# Secant and Tangent Lines

In order to find the gradient of tangent of a polynomial, we have to use the first order differentiation, i.e. \(f'(x)\) (refer to differentiation).

#### Contents

## Introduction

In order to find the average rate of change of a function on the interval \( [a, b]\), you might draw a **secant line** passing through \( (a, f(a) ) \) and \( (b, f(b)) \). The average rate of change on that interval is the slope of the secant line, or \( \dfrac{f(b)-f(a)}{b-a} \).

However, what if we wanted to find instantaneous rate of change of a function, let's say at \( (c, f(c)) \)? We would draw a **tangent line** through \( (c, f(c)) \) and only \( (c, f(c)) \). Then we would try to use the previous formula to find the slope of the tangent line, which would give us the instantaneous rate of change, and say \( \dfrac{f(c)-f(c)}{c-c} = \dfrac{0}{0} \). Uh oh! We can't have \( \dfrac{0}{0} \)! So we have to find a different approach.

What we could do is have a second point \( (c+h, f(c+h )) \), where \( h\) is a very small number, approaching zero. Then, we can find what the slope **approaches** as the secant line eventually becomes a tangent line. We write this as \( \displaystyle \lim_{h \to 0} \dfrac{f(c+h)-f(c)}{h} \). If we wanted to find the slope of tangent at any \(x \) value, we could write \( \displaystyle \lim_{h \to 0} \dfrac{f(x+h)-f(x)}{h} \), commonly known as the **difference quotient**.

## Finding slope

To find the slope \(m\) of a curve at a particular point, we differentiate the equation of the curve. If the given curve is \(y=f(x),\) we evaluate \(\dfrac { dy }{ dx } \) or \(f'(x)\) and substitute the value of \(x\) to find the slope.

For a line of the form (or any other form) \(y=mx+c,\) we can find its slope by simply taking any two values of \(x,\) \({x}_{1}\) and \({x}_{2},\) and their respective \( y\) values, \({y}_{1}\) and \({y}_{2}\). We find the slope by the formula \(\tan \theta =\dfrac {{y}_{1}-{y}_{2}}{{x}_{1}- {x}_{2}}\). In the case of curves our approach is somewhat different. In the above case, we had \( \Delta y={y}_{1}-{y}_{2} \) and \(\Delta x={x}_{1}-{x}_{2} \). Now we need to find the slope of tangent to a curve at some point. To do this we again need

\[\tan \theta =\frac {{y}_{1}-{y}_{2}}{{x}_{1}- {x}_{2}},\]

but this time \( \Delta y\) and \( \Delta x\) tend to zero, which means the interval is very small because it is a tangent at a point.

Notice that as the colored pairs of \(x_1\) and \(x_2\) come closer, the tangent shifts to a point on the graph.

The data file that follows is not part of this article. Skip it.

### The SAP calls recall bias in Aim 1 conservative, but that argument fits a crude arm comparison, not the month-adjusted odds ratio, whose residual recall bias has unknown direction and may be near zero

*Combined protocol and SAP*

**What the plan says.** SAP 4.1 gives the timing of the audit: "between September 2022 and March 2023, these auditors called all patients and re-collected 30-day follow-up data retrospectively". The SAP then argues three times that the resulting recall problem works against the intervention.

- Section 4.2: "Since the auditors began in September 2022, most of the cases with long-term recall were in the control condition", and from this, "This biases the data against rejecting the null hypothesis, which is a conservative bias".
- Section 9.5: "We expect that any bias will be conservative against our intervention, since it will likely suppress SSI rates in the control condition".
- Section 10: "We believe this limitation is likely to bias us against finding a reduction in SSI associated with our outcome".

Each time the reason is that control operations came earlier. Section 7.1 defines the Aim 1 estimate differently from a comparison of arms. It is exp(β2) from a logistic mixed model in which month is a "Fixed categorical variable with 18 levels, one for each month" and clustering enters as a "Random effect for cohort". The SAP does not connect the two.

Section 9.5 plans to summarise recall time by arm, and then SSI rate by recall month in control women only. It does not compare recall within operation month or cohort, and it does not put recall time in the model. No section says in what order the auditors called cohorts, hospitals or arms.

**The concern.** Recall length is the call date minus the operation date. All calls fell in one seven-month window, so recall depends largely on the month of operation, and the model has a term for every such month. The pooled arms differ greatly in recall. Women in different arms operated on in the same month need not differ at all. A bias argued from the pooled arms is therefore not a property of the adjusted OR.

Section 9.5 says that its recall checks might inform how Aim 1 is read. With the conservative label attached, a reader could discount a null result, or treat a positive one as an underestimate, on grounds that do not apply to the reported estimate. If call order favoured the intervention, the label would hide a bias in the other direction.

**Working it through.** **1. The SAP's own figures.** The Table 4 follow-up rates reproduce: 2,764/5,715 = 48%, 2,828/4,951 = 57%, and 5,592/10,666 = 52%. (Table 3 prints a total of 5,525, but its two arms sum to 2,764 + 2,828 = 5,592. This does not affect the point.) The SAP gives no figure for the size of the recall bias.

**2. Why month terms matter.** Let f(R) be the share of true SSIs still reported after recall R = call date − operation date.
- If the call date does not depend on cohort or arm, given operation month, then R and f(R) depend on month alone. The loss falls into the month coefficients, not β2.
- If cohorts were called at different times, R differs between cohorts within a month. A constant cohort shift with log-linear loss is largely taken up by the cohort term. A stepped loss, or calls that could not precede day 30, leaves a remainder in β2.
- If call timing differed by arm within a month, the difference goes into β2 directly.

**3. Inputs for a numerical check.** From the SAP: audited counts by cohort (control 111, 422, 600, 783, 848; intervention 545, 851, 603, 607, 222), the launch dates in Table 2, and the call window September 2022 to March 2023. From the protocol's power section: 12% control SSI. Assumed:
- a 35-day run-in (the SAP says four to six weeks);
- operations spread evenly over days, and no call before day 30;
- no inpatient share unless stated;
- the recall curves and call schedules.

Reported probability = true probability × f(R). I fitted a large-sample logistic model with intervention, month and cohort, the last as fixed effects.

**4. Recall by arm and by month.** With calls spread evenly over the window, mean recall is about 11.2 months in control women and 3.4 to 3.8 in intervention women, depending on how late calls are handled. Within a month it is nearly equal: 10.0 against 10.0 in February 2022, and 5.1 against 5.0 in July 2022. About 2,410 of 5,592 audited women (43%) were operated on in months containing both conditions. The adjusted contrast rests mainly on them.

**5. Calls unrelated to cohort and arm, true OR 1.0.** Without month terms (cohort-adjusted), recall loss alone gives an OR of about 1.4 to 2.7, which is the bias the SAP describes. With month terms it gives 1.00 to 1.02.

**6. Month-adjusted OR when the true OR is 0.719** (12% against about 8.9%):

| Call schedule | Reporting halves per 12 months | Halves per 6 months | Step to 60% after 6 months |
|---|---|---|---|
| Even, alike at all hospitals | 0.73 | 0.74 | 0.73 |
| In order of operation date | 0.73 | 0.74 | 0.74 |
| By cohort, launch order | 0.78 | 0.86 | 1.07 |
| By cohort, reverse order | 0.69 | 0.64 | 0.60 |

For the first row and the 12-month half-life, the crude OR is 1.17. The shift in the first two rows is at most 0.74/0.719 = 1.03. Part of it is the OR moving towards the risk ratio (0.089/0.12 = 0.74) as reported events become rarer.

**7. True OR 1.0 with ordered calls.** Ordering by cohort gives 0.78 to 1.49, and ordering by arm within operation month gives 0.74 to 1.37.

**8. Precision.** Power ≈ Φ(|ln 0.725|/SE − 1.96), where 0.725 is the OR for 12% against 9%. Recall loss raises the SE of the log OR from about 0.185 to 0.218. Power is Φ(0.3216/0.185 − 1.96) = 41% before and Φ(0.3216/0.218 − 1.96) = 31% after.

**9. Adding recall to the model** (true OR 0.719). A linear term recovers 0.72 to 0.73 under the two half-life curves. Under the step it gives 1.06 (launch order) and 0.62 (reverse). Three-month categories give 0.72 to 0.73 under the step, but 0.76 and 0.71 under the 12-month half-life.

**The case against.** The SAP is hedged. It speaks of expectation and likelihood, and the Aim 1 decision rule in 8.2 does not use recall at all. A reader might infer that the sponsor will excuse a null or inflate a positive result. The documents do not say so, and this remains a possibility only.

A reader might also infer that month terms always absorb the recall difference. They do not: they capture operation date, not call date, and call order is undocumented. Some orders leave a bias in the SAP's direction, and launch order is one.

When this happens we replace

\[ \frac { \Delta y }{ \Delta x } \quad by\quad \frac { dy }{ dx } \]

and therefore find \(\frac { dy }{ dx }.\) \(_\square\)

## What is the slope of curve \(y=x^4-x^3\) at \(x=1?\)

The given curve is \(y=x^4-x^3.\) Evaluating \(\frac { dy }{ dx },\) we have

\[\frac{dy}{dx}=4x^3-3x^2.\]

Substituting \(x=1\) into this gives

\[ \frac{dy}{dx}\Big \rvert _{x=1}=4-3=1.\]

Therefore the slope of the given curve at \(x=1\) is \(1.\) \( _\square \)

## If the curve \(y=2x^3-bx+a\) passes through \((19, 2)\) and its slope at \(x=1\) is \(5,\) then what are the values of \(a\) and \(b?\)

The given curve is \(y=2x^3-bx+a.\) Evaluating \(\frac { dy }{ dx } \), we have

\[\frac{dy}{dx}=6x^2-b.\]

Substituting \(x=1\) gives

\[\frac{dy}{dx}=6-b.\]

Since the slope of the curve at \(x=1\) is \(5,\) we have

\[6-b=5 \Rightarrow b=1.\]

Now, substituting \((19, 2)\) into \(y=2x^3-bx+a\) gives

\[2=2(19^3)-19+a \Rightarrow a=-13697.\]

Therefore, \(a=-13697\) and \(b=1.\) \( _\square \)

## Slope of a Curve

See main article: slope of a curve

For a problem of the slope of a curve, you should have a polynomial equation. The question would require you to find the tangent line at a point with the coordinates of that point provided. After finding the gradient of the tangent, you can substitute the values of the gradient and coordinates of the tangent line into the general linear equation: \(y=mx+c.\) You will then be able to find what the value of \(c\) is, and then you have found the tangent line at a point.

You can also use the formula. The formula for the line tangent to \(f(x)\) at point \((a,f(a))\) is

\[y-f(a)=f'(a)(x-a).\]

## Find the tangent line at \(x=3\) of the function \(f(x) = x^2 - 2x + 3.\)

First, find the derivative of \(f(x):\) \(f'(x) = 2x - 2.\)

At \(x=3,\) we have \(f'(x) = 4.\) (This is the gradient of the tangent at \(x=3\).)

By finding the \(y\) (or \(f(x)\)) value when \(x=3,\) we have \(y=6.\)

Substituting into the general linear equation, \(6=3(4)+c \Rightarrow c=-6.\)

Therefore, the equation of the tangent line is \(y=4x-6.\) \(_\square\)

**Cite as:**Secant and Tangent Lines.

*Brilliant.org*. Retrieved from https://brilliant.org/wiki/tangent-line-point/